SEOUL • About 15 trillion won (RM52.55 billion) worth of shares in Samsung Electronics Co are poised to flood South Korea’s stock market, as lawmakers and regulators seek to restrict the control that chaebol families exert over their business empires.
Samsung Life Insurance Co is facing pressure to sell its stock in the electronics maker, as President Moon Jae-in’s party prepares to push a bill through Parliament that bans insurance firms from having a stake in an affiliate of more than 3% of its assets. The measure would change accounting rules so that such holdings would be valued at their current price instead of their acquisition cost, putting the stake over the regulatory threshold.
The insurer is a key component in Lee Kun-hee’s family’s control over Samsung Electronics, and a smaller shareholding would weaken its influence over the Suwon-based company.
A stock sale is one of the biggest clouds hanging over the manufacturer, which reports preliminary quarterly earnings today. The new bill, sluggish smartphone sales and an investigation in China over allegations of collusion in chip sales have fuelled a 9% decline in the share price this year, after gaining in the last two years.
“It’s Samsung Life’s Achilles’ heel that’s weighing on Samsung Electronics Co Ltd shares,” said Jeong Dae-ro, an analyst at Mirae Asset Daewoo Co. “There’s no Samsung affiliate that can afford to take over so many Samsung Electronics shares from Samsung Life.”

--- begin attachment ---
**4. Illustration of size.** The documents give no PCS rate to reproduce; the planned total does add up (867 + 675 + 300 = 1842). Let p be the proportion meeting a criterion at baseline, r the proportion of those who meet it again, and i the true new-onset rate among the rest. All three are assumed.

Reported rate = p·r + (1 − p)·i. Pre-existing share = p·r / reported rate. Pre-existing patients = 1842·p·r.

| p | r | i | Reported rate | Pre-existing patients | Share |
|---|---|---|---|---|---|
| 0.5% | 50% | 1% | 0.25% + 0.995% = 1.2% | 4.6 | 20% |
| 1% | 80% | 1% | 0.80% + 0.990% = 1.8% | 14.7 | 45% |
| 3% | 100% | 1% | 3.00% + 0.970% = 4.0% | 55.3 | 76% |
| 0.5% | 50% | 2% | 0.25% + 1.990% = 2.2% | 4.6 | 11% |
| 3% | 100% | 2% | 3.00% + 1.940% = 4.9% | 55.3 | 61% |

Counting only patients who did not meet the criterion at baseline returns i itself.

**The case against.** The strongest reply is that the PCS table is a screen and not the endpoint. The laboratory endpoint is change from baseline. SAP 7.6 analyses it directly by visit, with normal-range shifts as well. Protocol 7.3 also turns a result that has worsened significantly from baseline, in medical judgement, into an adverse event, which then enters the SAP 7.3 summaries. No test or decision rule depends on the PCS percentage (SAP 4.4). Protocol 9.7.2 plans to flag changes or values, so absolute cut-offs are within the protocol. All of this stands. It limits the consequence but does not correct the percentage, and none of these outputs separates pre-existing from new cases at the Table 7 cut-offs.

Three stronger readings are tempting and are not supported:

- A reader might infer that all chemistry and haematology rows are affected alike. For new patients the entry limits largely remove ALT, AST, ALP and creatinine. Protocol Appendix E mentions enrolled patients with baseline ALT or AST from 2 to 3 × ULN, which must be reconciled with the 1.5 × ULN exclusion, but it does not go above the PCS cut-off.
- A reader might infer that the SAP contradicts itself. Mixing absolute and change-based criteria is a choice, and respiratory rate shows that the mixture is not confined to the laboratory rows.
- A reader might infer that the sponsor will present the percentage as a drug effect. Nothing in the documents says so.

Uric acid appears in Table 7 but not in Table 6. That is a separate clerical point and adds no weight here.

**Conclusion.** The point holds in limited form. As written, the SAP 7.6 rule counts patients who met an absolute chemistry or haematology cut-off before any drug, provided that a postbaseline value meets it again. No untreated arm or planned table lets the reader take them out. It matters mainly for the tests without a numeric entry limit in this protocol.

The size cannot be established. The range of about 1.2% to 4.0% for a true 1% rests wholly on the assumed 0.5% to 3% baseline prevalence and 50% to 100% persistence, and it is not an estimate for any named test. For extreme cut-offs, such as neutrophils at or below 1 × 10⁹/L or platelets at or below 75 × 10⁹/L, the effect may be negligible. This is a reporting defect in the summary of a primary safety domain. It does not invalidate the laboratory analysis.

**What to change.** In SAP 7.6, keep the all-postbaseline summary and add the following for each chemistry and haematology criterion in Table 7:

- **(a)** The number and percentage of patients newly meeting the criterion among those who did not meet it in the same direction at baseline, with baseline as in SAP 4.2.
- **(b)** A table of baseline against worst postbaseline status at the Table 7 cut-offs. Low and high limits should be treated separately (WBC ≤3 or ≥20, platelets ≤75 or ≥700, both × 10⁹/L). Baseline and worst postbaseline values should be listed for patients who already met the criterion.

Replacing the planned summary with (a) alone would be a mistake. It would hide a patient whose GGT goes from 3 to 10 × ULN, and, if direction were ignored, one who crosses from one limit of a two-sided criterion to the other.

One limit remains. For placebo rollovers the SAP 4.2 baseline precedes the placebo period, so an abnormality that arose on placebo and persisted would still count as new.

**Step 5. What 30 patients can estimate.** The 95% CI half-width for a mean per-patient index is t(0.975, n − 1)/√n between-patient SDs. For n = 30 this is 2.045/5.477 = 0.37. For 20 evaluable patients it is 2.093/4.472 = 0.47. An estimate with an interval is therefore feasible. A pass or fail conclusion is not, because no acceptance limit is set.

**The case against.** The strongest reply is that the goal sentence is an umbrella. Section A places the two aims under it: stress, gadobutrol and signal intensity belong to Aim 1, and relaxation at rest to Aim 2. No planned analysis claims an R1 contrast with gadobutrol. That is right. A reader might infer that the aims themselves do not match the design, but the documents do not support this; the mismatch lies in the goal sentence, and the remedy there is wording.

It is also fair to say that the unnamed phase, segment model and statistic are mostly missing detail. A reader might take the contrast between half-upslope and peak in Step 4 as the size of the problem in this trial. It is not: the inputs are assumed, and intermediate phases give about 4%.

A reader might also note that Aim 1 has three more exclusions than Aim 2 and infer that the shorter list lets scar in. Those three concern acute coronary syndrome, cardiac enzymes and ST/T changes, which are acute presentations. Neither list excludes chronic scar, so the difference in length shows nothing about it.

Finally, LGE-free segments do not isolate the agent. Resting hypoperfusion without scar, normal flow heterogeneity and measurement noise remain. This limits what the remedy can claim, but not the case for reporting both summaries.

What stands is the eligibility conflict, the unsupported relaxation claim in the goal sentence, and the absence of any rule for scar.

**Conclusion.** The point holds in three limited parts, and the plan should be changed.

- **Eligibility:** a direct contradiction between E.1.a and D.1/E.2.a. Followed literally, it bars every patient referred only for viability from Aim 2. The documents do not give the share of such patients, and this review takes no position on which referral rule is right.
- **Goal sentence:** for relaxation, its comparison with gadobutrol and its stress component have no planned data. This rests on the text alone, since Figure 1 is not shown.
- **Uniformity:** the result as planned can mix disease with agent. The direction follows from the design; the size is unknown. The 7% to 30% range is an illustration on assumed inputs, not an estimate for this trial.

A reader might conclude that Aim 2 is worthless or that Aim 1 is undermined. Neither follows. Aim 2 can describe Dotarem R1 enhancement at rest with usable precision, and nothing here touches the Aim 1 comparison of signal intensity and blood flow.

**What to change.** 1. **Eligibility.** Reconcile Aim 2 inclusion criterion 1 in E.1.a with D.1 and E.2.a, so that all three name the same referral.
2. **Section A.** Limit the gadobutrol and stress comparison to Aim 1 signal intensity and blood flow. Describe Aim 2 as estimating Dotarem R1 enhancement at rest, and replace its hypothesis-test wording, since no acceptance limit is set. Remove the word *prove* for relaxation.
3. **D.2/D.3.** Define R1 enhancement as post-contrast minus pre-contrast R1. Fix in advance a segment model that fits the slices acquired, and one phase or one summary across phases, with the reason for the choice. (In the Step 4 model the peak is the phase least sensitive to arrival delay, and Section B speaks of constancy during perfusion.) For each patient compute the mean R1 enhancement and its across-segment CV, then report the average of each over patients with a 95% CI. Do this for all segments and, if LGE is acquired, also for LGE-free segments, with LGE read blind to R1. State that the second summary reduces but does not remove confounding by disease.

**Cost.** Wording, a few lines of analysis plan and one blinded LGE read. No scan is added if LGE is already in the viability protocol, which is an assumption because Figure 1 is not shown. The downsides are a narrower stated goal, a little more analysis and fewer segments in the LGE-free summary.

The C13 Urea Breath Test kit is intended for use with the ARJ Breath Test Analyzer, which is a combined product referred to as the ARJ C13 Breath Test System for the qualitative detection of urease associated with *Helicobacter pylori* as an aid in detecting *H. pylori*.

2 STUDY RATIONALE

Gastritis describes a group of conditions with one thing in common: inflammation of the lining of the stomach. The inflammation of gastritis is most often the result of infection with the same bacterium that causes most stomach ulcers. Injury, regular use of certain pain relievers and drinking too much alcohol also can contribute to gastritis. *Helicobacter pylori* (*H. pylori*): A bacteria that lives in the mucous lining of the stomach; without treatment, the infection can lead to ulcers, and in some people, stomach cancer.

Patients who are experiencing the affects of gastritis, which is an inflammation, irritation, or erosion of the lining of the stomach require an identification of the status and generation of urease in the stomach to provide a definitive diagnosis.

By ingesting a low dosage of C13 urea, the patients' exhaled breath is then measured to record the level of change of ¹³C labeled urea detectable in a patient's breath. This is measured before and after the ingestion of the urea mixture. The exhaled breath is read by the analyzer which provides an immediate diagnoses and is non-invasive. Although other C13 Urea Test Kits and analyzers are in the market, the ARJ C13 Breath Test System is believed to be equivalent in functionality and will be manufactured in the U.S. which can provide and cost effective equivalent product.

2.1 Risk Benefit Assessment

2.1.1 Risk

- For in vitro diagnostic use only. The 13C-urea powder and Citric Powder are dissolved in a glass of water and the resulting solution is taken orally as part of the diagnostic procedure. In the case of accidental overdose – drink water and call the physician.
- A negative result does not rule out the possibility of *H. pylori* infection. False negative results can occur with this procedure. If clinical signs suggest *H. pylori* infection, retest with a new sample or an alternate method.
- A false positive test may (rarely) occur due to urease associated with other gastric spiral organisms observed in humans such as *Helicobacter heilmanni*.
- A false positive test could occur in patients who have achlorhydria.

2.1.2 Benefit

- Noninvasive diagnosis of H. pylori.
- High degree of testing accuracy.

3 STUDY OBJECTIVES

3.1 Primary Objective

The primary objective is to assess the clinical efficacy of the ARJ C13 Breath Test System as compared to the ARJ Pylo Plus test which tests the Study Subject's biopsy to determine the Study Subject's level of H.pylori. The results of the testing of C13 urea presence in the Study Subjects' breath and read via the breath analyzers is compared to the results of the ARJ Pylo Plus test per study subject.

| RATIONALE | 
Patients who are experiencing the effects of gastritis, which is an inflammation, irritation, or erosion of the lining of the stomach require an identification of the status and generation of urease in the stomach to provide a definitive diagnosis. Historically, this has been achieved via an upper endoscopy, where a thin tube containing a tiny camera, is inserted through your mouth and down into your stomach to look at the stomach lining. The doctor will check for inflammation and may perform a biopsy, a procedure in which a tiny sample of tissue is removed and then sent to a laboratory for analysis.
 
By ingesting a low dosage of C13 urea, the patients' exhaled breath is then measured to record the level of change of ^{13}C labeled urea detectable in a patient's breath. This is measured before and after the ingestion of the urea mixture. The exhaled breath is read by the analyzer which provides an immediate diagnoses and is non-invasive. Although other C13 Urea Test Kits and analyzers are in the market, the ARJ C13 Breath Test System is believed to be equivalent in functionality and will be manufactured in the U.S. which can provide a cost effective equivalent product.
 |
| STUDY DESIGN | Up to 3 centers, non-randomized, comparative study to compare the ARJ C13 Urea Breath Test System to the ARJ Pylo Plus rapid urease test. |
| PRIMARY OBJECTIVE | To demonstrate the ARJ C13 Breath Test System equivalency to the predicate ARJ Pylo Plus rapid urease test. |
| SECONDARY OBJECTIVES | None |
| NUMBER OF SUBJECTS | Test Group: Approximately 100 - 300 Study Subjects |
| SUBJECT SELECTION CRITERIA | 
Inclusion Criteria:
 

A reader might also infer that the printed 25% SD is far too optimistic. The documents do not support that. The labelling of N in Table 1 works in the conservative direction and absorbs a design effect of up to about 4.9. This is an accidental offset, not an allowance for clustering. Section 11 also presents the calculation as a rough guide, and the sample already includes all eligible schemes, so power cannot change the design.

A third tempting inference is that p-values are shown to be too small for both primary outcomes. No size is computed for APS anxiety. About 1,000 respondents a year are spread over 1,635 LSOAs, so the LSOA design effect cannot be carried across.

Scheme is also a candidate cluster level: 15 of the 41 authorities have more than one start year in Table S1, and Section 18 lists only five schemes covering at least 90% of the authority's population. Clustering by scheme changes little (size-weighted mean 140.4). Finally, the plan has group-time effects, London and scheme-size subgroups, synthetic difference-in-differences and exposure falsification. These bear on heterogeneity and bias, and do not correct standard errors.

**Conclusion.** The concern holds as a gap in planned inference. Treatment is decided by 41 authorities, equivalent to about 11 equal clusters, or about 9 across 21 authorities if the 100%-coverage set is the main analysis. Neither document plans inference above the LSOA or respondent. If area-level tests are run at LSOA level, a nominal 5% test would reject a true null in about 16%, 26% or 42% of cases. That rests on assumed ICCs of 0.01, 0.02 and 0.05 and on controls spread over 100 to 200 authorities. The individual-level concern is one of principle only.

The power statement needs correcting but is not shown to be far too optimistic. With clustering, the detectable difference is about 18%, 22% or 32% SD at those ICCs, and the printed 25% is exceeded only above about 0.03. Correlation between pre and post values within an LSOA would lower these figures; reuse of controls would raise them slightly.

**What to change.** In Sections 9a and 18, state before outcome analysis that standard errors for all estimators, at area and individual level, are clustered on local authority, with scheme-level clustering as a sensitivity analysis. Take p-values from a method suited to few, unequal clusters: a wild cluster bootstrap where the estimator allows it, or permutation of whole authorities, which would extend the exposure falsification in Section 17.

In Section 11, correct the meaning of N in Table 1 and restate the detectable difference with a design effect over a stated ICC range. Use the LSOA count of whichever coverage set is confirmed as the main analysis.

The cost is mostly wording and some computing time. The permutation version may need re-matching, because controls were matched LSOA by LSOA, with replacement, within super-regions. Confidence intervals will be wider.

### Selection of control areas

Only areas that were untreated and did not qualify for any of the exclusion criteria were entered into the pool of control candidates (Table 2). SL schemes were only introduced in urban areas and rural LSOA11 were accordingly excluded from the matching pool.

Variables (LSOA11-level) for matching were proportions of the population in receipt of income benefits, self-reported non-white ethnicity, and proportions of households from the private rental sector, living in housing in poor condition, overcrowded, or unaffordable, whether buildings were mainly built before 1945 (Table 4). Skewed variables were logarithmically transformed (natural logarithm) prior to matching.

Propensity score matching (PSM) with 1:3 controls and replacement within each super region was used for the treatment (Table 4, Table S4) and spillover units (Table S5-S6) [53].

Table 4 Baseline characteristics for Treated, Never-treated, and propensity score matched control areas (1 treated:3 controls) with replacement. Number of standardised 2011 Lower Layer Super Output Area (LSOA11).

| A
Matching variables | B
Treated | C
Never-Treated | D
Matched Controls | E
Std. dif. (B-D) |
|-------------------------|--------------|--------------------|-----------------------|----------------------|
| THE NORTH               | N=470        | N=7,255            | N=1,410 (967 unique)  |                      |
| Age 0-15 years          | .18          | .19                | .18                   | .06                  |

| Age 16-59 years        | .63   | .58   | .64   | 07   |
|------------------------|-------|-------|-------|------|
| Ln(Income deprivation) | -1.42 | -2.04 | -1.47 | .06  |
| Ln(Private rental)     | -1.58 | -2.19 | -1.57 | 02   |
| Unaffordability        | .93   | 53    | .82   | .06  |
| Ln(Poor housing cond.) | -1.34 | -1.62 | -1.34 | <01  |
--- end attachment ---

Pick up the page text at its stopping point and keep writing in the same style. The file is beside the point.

Samsung Electronics shares were down less than 1% at midday yesterday.
A representative for the company referred the issue to Samsung Life, which said it’s conducting a “comprehensive review to soundly manage its finances in line with changes in the environment”.
Samsung Electronics’ preliminary report is projected to show that sales fell slightly the quarter ended June.
Samsung Life built its stake before 1980 for less than 600 billion won, and its holdings are now worth about 23 trillion won, making it the largest stakeholder after the National Pension Service. Lee holds 20.8% of the insurer, while Samsung C&T Corp, in which his son Jay Y Lee is the largest stakeholder, holds 19.3% of Samsung Life. The heir only has a 0.65% stake in Samsung Electronics.
While C&T is considered a likely buyer for the stake in Samsung Electronics, it would have to convince other shareholders to agree to spending the money, risking a potential backlash.
Most recently, the stock fell 3.5% on May 30 when Samsung Life and Samsung Fire & Marine Insurance Co said they would sell 27 million shares in Samsung Electronics to avoid breaking a separate chaebol regulation.